The Saint Francis women's basketball team was scheduled to play its first game in the NAIA National Championship at 5:15 p.m. on March 12. Around 1 p.m. that afternoon, the remainder of the tournament was canceled because of concerns about the spread of COVID-19.
It was the end of a successful season for the Cougars, who finished 23-7 and grabbed third place in the loaded Crossroads League, and the end of the college careers of seniors Savannah Buck and Kara Gerka.
For Buck, a Homestead graduate who departs Saint Francis second in program history in assists, third in steals and seventh in rebounds, it also meant she would never again get to be coached by her father, Steve Buck, one of the Cougars' assistants.
Father and daughter had envisioned a moment at the end of the season when Steve would greet Savannah as she exited the game for the final time. With the sudden cancellation of the tournament, that moment never came to pass.
“As a dad who's coaching his daughter, you kind of envision that last game when her career comes to an end, she comes off the court and you get to give her a hug, tell her what a joy it's been to watch her play and how proud of her you are,” Steve Buck said. “So selfishly, it was disappointing to not have that moment with her.
“We kind of did that in the AAU circuit when we finished up, but getting this new opportunity to coach her again was great and I'm very thankful (the Saint Francis coaches) let me be a part of it, but I was really looking forward to having that moment with her. Unfortunately, that didn't happen.”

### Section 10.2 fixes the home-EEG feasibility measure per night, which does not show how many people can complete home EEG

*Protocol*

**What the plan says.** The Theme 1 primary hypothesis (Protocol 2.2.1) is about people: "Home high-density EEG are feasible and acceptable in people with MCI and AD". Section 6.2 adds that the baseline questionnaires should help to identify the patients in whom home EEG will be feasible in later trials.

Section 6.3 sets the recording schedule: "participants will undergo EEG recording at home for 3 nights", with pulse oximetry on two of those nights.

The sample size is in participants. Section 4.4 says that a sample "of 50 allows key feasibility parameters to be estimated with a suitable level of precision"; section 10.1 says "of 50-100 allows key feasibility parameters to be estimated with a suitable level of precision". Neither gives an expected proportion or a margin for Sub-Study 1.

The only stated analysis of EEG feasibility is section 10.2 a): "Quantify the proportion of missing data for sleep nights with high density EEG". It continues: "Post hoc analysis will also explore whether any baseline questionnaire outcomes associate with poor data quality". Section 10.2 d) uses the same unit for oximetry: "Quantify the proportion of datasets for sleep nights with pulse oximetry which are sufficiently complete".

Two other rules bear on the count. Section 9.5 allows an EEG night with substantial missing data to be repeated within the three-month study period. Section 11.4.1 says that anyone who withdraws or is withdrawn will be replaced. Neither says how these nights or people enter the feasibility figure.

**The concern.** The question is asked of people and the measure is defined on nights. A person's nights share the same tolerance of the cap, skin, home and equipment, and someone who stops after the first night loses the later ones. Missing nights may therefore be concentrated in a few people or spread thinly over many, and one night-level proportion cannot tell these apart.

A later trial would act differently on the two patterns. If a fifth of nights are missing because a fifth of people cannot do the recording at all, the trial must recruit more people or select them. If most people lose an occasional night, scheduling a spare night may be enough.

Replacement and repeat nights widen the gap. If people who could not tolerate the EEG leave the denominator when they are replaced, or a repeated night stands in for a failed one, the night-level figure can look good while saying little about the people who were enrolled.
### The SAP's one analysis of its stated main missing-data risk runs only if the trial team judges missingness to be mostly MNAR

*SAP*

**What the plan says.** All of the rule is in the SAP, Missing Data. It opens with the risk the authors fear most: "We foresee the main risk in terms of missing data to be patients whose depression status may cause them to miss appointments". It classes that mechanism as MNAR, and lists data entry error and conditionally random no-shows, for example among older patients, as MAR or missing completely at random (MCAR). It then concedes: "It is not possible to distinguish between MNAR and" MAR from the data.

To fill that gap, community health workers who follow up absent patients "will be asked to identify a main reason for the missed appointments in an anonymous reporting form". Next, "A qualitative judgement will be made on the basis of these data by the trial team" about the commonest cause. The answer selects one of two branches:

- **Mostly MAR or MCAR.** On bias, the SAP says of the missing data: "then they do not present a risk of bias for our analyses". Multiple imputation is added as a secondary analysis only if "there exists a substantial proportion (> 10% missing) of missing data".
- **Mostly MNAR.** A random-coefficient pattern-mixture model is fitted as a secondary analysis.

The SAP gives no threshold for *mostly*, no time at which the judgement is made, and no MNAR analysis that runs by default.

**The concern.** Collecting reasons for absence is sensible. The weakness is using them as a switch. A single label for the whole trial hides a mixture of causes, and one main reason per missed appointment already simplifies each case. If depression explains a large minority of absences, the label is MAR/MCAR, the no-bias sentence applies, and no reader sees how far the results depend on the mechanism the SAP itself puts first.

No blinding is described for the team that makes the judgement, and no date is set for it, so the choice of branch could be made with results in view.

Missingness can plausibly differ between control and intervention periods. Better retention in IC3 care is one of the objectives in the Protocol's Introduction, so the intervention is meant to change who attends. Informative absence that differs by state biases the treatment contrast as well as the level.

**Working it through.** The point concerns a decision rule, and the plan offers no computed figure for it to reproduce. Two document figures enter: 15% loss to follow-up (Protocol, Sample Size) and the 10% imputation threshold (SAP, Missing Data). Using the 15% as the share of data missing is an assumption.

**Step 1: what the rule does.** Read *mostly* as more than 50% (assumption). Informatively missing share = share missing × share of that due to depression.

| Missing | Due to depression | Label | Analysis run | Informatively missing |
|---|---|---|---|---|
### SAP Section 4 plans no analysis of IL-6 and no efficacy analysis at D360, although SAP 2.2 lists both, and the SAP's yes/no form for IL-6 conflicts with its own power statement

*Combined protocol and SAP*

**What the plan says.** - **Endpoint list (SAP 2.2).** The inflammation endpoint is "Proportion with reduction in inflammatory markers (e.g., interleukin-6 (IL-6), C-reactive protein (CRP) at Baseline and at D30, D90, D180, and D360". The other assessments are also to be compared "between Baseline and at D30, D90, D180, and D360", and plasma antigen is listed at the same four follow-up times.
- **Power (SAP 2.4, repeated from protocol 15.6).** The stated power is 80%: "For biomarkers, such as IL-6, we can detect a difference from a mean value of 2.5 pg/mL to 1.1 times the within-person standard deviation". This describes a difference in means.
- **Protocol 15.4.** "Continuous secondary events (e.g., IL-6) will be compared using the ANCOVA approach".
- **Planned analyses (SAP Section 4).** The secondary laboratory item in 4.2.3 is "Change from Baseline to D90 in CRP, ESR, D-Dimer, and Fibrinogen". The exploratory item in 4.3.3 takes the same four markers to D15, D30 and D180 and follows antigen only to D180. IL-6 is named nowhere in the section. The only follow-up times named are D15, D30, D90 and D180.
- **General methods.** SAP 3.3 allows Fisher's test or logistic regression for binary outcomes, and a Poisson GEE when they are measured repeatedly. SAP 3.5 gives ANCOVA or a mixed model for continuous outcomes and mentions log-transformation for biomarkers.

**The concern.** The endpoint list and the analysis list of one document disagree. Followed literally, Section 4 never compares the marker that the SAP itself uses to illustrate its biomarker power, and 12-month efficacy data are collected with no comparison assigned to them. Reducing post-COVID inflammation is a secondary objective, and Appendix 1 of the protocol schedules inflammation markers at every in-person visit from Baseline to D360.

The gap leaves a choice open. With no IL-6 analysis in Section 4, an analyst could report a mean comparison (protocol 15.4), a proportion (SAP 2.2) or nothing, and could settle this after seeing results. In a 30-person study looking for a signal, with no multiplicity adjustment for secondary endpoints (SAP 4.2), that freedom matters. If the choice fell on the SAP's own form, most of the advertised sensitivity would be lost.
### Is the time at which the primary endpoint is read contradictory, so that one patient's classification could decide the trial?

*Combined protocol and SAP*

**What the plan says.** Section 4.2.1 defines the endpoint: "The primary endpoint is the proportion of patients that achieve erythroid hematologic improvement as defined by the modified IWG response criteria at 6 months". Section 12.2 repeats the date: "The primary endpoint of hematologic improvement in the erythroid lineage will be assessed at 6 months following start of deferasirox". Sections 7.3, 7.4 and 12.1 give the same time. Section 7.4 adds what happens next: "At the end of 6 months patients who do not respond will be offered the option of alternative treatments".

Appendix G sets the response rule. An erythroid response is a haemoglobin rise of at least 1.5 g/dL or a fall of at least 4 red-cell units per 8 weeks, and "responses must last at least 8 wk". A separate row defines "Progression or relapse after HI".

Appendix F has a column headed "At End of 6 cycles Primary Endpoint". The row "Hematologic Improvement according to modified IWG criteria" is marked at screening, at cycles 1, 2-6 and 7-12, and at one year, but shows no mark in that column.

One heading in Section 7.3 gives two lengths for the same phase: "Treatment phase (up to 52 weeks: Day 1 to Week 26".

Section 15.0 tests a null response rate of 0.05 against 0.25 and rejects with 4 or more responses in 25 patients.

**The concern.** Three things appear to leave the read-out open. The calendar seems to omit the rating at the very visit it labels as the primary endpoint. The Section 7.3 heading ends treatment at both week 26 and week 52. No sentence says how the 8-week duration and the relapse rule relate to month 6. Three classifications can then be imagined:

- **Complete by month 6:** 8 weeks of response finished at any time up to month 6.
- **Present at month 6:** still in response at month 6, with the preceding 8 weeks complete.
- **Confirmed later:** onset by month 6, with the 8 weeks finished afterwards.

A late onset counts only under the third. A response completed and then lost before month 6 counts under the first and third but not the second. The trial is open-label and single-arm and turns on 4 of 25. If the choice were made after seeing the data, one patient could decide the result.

The elder Buck had coached his daughter beginning when she was in third grade and up through the end of her time in AAU basketball before she went on to play in college. At the time her AAU career ended, both believed that his days coaching her were over, as well, but prior to this season Cougars coach Jason Ridge mentioned to his point guard that he would like to bring in another coach, but the budget for such a hire was thin. She suggested that Steve would probably be willing to help and after a meeting between Ridge and the elder Buck, he became part of Ridge's staff.
Steve Buck said he might not have accepted the position had his daughter been an underclassman, to avoid any appearance of favoritism.
“With her being a senior, her role was very well-established on the team, we didn't think it would be any issue,” Steve said. “Really the timing of it was just such that it worked out great.”
Savannah enjoyed having her father back on the bench again and she was disappointed, as well, that she didn't get to have that final moment with him when she left the court for the last time.
“Just having the opportunity to play for my dad again was super special and it helped create even further of a bond between us,” she said. “His main message to me was that he was just so proud of me and the person that I am and the player that I've become.”
Despite the unexpectedly early end to the season, however, Steve has made it clear to his daughter in the weeks since that coaching her meant a great deal to him.
“Through the years he's loved watching me grow, so he was really heartbroken, but he just wanted to tell me how proud he was of me and how good of a journey this has been for both of us,” Savannah said. “We've learned so much about each other and so much about ourselves and these are just some of the memories I'll get to take away with me for the rest of my life.”
Steve Buck plans to return to the Saint Francis sideline as an assistant coach for at least the 2020-21 season.